The Christian Right is a powerful political force in the U.S., and it’s no coincidence that its members believe in a Jesus who aligns with their political views.
Right-wing influencers have weaponized the Bible as a political tool, according to a new book by UBC’s Tony Keddie, an assistant professor of early Christian history and literature. In Republican Jesus, Keddie shows how they’ve done it.
The book hits store shelves today—four weeks before the U.S. presidential election. We spoke with Keddie about it.
What makes your book different from others about the Christian Right?
Republican Jesus is the first book written by a New Testament scholar on abuses of the Bible by the Christian Right. “Republican Jesus” is a metaphor for interpretations of Jesus that right-wing American Christian leaders have developed and popularized for nearly a century. I show how right-wing influencers have deployed a version of Jesus who is an unflinching proponent of Small Government: He rejects government funding for public health care, welfare, and environmental protections; he opposes the government interfering with an individual’s rights to life and guns; and so on.
However, when you consider how key gospel texts would have been understood by their authors and readers in the first-century Roman Empire, this context often invalidates the readings of modern Republican influencers.
Why is “Republican Jesus” so popular?
I think much of his appeal comes from the way that Republican Jesus puts a religious mask on the messy business of politics—specifically, how he puts a kind face on the hateful and exclusionary politics of white Christian nationalism. Republican Jesus really seems like a nice guy! He cares for the sick and poor, for instance. He just doesn’t think the government should get involved with helping them, because this robs individuals of the chance of loving their neighbours and thereby showing themselves to be true disciples.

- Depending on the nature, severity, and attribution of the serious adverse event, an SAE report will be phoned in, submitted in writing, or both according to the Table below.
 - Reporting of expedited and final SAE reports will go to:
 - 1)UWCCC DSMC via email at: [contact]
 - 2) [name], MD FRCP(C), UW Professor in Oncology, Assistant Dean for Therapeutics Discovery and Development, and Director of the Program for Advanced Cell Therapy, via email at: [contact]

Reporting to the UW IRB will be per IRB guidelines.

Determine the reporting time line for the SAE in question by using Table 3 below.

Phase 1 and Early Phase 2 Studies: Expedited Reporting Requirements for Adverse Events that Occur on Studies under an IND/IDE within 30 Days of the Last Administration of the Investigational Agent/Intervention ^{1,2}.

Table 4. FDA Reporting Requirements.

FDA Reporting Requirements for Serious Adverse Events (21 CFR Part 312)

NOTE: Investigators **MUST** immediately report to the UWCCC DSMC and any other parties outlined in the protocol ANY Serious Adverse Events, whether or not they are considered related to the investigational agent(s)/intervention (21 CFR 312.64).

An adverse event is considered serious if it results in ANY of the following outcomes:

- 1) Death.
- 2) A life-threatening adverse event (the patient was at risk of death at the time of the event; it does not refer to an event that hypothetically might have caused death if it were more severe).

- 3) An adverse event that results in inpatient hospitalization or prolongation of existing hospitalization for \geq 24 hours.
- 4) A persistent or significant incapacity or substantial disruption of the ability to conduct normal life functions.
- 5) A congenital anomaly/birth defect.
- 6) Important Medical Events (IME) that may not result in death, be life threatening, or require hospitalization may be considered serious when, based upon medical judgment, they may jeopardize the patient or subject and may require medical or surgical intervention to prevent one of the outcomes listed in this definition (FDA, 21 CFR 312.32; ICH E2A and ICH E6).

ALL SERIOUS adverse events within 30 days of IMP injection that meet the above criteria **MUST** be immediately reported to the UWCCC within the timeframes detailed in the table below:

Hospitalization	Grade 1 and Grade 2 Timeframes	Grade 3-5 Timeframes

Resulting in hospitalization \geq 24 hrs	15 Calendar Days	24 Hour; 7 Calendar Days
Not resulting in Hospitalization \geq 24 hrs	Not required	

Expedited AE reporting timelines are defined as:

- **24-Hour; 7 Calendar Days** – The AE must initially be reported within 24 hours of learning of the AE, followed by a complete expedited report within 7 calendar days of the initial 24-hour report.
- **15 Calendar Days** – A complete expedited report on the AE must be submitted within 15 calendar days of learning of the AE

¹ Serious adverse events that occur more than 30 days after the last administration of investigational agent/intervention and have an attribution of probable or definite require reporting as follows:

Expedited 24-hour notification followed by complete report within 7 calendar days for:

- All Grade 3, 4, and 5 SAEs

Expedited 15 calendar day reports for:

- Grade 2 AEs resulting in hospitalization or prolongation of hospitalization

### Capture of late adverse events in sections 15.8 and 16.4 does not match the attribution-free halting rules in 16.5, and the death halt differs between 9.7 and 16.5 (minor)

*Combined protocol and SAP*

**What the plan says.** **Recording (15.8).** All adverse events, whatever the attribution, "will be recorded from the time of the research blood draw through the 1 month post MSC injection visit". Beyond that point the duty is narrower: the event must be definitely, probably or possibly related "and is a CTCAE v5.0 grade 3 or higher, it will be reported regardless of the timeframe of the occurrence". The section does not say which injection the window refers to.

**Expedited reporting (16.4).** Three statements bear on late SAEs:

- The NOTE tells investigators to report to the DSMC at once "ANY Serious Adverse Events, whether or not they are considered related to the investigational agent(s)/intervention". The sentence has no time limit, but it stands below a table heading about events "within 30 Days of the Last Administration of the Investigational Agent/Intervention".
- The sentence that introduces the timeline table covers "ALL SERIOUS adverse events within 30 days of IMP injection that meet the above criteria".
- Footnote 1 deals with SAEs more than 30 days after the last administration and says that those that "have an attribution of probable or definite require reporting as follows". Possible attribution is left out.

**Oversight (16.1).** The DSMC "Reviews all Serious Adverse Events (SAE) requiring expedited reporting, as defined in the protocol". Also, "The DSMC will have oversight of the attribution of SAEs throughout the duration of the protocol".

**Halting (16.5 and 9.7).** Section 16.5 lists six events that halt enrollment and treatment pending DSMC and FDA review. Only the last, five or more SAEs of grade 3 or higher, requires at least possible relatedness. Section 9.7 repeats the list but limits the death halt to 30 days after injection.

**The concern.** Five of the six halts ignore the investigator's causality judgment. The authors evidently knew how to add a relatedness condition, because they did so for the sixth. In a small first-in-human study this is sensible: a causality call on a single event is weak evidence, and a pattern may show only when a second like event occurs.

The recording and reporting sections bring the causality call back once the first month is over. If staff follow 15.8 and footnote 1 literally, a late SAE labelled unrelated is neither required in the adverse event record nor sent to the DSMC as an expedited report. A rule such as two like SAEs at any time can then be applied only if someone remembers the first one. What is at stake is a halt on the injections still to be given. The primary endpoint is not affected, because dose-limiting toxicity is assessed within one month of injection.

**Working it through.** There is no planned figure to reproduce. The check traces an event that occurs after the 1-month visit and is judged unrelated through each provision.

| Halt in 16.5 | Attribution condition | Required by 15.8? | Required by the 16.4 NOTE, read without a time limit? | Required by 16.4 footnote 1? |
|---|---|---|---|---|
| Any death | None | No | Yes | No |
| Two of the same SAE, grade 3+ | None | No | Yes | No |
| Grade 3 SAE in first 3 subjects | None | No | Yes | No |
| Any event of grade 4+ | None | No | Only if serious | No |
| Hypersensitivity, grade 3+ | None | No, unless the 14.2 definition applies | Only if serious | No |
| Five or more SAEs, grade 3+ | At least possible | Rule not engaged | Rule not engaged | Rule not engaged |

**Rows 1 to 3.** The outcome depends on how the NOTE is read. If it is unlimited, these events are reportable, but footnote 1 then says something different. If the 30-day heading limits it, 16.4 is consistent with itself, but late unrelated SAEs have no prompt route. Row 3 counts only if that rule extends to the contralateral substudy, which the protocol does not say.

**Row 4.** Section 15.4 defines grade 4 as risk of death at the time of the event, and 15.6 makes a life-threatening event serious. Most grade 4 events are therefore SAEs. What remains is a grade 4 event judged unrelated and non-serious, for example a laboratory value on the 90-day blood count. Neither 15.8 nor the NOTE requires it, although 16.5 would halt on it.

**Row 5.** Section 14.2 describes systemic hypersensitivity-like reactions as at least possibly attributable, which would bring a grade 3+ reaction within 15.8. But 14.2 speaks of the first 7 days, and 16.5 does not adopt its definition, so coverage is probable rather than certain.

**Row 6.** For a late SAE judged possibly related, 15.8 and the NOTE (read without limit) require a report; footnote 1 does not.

What do you mean when you say that Republicans have rewritten the gospels?
Republican influencers have employed interpretive tactics like garbling English translations, omitting the literary context of verses by cherry-picking excerpts, and patching disparate passages together into a new harmonious narrative. I call this garble-omit-patch strategy the “GOP approach” when used by Republican influencers to interpret the four separate gospel narratives of Matthew, Mark, Luke and John.
What are some of the most problematic interpretations you’ve come across?
One that I find particularly perplexing is the claim that Jesus’s disciples being armed when he was arrested means that Jesus would endorse Christians owning semi-automatic rifles. The equation of a first-century dagger with a modern weapon of mass murder is indefensible.
At a broader level, you have the overarching paradigm that construes Jesus and his followers as Christians and his opponents as Jews. This simplistic Christian vs. Jew framework has been the cause of much anti-Semitism throughout history. Jesus and his earliest followers were Jews, and we have very little evidence of people self-identifying as Christians prior to the second century. By obscuring these complex dynamics of ancient identities, far-right interpreters have painted deeply problematic portraits of Big Government as a Jewish conspiracy.
What can be done to counter the influence of Republican Jesus in contemporary politics?
We need more voices from the middle to protest the abuses of the Bible by the right-wing Trump alliance. At the same time, journalists and academics on the Left need to dispense with the taboo about criticizing right-wing influencers’ biblical gaslighting. I hope that Republican Jesus will be a helpful resource both for centrists who are skeptical about how right-wing influencers interpret the gospels, and for progressives who are ready to dismantle right-wing interpretations in the run-up to this historic presidential election.